Sat 30th January - After Isha prayer (7pm Jamm'ah)
With Professor Ebrahim Moosa (University of Notre Dame ) &
Dr. Abdul Aziz Brown (Cambridge Muslim College)
An enlightening discussion exploring functional Islamic Education and addressing the challenges faced by Muslim institutes, with perspectives from a British context.
FREE Event!! - MUST register below.
This discussion will be of particular importance and relevance to parents, teachers, educators, Islamic schools & institutes.
We are deeply honoured and privileged to have both Prof. Ebrahim & Dr. Abdul Aziz at ASCC and greatly value their esteemed contributions inshaAllah.
Professor Ebrahim Moosa
(taken from http://ebrahimmoosa.com/about/)
Ebrahim E.I. Moosa is Professor of Islamic Studies at the University of Notre Dame with appointments in the Department of History and the Kroc Institute for International Studies in the Keough School of Global Affairs. My interests span both classical and modern Islamic thought with a special focus on Islamic law, history, ethics and theology. My latest book is What is a Madrasa? (University of North Carolina Press 2015) tells the story of south Asia’s madrasas in different key to the prevalent stereotypes in the Western media. My other publications include Ghazali and the Poetics of Imagination, winner of the American Academy of Religion’s Best First Book in the History of Religions (2006). I also edited the last manuscript of the late Professor Fazlur Rahman, Revival and Reform in Islam: A Study of Islamic Fundamentalism. I was named Carnegie Scholar in 2005 to pursue research on the madrasas, Islamic seminaries of South Asia.
Born in South Africa, I earned my MA (1989) and PhD (1995) from the University of Cape Town. Prior to that I took the ʿĀlimiyya degree in Islamic and Arabic studies from Darul ʿUlum Nadwatul ʿUlama, one of India’s foremost Islamic seminaries in the city of Lucknow, Uttar Pradesh. I also have a BA degree from Kanpur University, and a postgraduate diploma in journalism from the City University in London.
I contribute regularly to the op-ed pages of the Washington Post, New York Times,Atlanta-Journal Constitution, The Boston Review and several international publications and am frequently invited to comment on global Islamic affairs. Currently I am working on a few books. One is a short book addressing the contemporary crisis of Islam, addressed to a general audience. Two other academic titles are in the work: Muslim Self Revived: Ethics, Rights and Technology after Empire; the second is Between Right and Wrong: Debating Muslim Ethics. In these writings I explore some of the major challenges that confront a tradition-in-the making like Islam , in a rapidly changing world. I examine the way religious traditions encounter modernity and in the process generating new conceptions of history, culture and ethics.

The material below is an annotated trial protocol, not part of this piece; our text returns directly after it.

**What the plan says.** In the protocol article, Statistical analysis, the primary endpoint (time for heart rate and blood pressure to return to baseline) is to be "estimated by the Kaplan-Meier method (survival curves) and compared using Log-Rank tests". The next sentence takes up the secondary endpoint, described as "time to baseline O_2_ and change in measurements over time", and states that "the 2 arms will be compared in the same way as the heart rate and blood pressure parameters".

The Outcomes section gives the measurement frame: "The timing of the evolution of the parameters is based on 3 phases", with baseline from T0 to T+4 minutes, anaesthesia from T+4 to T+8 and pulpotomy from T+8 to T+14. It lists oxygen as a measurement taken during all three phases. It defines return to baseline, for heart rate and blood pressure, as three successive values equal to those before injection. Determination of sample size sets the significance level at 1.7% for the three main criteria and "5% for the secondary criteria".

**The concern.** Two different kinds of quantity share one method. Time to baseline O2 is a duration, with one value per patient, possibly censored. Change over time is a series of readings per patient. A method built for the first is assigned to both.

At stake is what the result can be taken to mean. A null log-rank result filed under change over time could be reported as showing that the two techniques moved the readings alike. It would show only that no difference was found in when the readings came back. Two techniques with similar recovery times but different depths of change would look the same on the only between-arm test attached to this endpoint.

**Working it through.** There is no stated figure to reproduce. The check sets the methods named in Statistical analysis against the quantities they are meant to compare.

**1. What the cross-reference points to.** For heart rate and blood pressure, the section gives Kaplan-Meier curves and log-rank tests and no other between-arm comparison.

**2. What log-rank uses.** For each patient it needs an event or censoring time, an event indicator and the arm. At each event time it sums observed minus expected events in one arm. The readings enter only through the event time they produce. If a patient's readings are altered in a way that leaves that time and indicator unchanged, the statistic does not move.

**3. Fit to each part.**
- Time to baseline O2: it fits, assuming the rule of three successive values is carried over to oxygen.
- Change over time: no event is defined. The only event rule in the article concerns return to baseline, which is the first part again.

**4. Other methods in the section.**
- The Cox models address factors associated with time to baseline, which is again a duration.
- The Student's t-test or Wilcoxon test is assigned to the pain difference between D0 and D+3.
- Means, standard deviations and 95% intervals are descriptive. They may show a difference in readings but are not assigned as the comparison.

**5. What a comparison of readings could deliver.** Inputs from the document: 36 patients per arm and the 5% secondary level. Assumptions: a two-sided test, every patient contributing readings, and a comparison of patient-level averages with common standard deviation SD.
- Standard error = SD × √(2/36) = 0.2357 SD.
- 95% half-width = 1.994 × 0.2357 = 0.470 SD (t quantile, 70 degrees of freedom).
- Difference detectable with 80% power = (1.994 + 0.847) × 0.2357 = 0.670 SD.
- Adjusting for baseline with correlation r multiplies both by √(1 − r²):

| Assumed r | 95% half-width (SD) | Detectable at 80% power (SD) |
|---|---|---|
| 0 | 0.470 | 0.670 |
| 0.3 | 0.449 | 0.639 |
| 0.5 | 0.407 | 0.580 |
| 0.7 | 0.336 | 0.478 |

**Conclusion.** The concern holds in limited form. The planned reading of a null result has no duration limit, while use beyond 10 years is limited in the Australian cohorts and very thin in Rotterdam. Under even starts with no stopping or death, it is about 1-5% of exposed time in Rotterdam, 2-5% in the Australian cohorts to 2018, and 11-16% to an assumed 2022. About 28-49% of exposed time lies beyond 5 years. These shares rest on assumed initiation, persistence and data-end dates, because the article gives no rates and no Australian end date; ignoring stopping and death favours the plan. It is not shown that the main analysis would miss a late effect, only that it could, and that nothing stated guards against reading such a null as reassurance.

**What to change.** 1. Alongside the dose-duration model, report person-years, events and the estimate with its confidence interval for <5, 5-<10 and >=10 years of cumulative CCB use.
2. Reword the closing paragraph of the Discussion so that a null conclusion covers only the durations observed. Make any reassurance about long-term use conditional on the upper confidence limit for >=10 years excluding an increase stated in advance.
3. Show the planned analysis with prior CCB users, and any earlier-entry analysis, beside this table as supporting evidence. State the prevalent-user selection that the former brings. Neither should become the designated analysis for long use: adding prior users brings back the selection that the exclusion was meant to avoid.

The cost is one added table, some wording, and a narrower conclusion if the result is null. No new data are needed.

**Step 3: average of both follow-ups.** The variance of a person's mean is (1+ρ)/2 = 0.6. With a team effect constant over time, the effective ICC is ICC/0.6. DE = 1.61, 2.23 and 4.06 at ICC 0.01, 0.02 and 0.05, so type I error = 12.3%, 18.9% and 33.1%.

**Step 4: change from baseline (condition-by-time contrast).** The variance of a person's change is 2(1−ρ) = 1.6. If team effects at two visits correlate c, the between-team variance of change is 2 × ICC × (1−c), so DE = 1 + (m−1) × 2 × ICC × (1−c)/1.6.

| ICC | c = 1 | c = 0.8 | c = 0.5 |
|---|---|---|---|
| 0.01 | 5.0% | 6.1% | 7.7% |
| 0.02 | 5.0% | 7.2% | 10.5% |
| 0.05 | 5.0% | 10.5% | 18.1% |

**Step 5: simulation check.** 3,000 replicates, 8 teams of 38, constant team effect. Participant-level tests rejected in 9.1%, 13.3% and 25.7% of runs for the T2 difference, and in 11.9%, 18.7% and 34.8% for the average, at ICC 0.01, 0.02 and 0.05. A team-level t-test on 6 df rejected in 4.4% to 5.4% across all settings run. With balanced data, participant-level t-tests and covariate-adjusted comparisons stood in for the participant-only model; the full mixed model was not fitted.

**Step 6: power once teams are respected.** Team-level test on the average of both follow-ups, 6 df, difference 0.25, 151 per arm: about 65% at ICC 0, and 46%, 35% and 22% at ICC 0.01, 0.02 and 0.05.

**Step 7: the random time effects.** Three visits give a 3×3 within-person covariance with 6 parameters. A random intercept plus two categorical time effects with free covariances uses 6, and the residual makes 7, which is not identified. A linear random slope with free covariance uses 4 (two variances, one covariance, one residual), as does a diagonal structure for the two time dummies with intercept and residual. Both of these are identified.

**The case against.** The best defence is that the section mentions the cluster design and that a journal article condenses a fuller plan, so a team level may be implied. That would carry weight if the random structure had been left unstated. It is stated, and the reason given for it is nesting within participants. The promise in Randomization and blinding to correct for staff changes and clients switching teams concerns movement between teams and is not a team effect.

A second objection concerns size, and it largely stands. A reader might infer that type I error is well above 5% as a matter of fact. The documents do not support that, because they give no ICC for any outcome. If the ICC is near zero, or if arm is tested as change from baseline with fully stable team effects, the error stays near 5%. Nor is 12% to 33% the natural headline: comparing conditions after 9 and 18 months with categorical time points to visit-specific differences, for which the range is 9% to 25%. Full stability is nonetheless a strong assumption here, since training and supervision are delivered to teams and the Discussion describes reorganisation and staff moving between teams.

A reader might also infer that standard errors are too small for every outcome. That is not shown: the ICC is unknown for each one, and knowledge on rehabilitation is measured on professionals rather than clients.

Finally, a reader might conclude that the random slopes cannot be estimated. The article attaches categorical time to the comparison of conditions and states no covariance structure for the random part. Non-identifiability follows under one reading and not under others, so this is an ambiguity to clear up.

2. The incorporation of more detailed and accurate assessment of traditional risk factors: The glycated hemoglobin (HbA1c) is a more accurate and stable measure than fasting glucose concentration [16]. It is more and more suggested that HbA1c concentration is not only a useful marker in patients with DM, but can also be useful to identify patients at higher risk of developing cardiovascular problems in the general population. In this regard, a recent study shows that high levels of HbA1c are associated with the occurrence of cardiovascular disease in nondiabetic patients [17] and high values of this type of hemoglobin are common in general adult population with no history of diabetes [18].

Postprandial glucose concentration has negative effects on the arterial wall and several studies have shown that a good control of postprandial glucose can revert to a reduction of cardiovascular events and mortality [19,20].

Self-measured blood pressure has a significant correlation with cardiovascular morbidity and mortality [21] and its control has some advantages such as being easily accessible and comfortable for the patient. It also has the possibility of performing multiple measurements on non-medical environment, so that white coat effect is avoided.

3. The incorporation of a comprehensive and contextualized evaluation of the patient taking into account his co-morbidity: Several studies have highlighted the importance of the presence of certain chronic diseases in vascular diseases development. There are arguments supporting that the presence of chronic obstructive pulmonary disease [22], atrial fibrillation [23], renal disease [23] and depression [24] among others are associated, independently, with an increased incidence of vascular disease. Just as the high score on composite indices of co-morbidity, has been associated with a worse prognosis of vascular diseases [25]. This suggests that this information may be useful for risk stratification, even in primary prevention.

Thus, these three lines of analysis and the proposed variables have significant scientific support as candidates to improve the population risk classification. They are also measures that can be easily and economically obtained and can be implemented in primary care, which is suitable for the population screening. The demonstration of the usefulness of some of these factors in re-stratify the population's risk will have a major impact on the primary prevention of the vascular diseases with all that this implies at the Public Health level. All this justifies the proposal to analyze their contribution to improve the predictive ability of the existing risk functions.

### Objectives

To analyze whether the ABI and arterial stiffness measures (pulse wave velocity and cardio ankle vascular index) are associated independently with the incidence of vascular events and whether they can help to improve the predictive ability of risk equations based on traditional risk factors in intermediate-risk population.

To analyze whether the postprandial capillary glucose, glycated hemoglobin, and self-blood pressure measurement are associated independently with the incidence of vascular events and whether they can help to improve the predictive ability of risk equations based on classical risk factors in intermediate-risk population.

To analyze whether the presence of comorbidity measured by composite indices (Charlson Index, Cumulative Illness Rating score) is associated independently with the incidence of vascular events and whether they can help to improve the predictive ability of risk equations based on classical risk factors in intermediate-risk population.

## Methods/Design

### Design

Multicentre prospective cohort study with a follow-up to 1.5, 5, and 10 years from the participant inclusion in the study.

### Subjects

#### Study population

Dr. Abdul Aziz Brown
(adapted from http://www.cambridgemuslimcollege.org/)_
Abdul Aziz Brown originally worked for the Cambridge Muslim College (CMC) as Assistant Director during its early development. His role now focuses on the College’s relationships with stakeholders and partner organisations in all aspects of its work. He has a BA in History from the University of Oxford, an MA in African & Asian History from SOAS, University of London and a PhD from the University of Cambridge’s Faculty of Asian & Middle Eastern Studies.
Abdul Aziz co-designed the CMC's Diploma in Contextual Islamic Studies and Leadership, which formed the ‘non-traditional’ segment of the proposed BA curriculum. The CMC launched their teaching programme with this diploma, which was designed to be useful to graduates of Islamic colleges, madrasas and dar al-ulums who wished to understand Islam’s relationship to the leading intellectual, legal, social and scientific trends of modern Britain.
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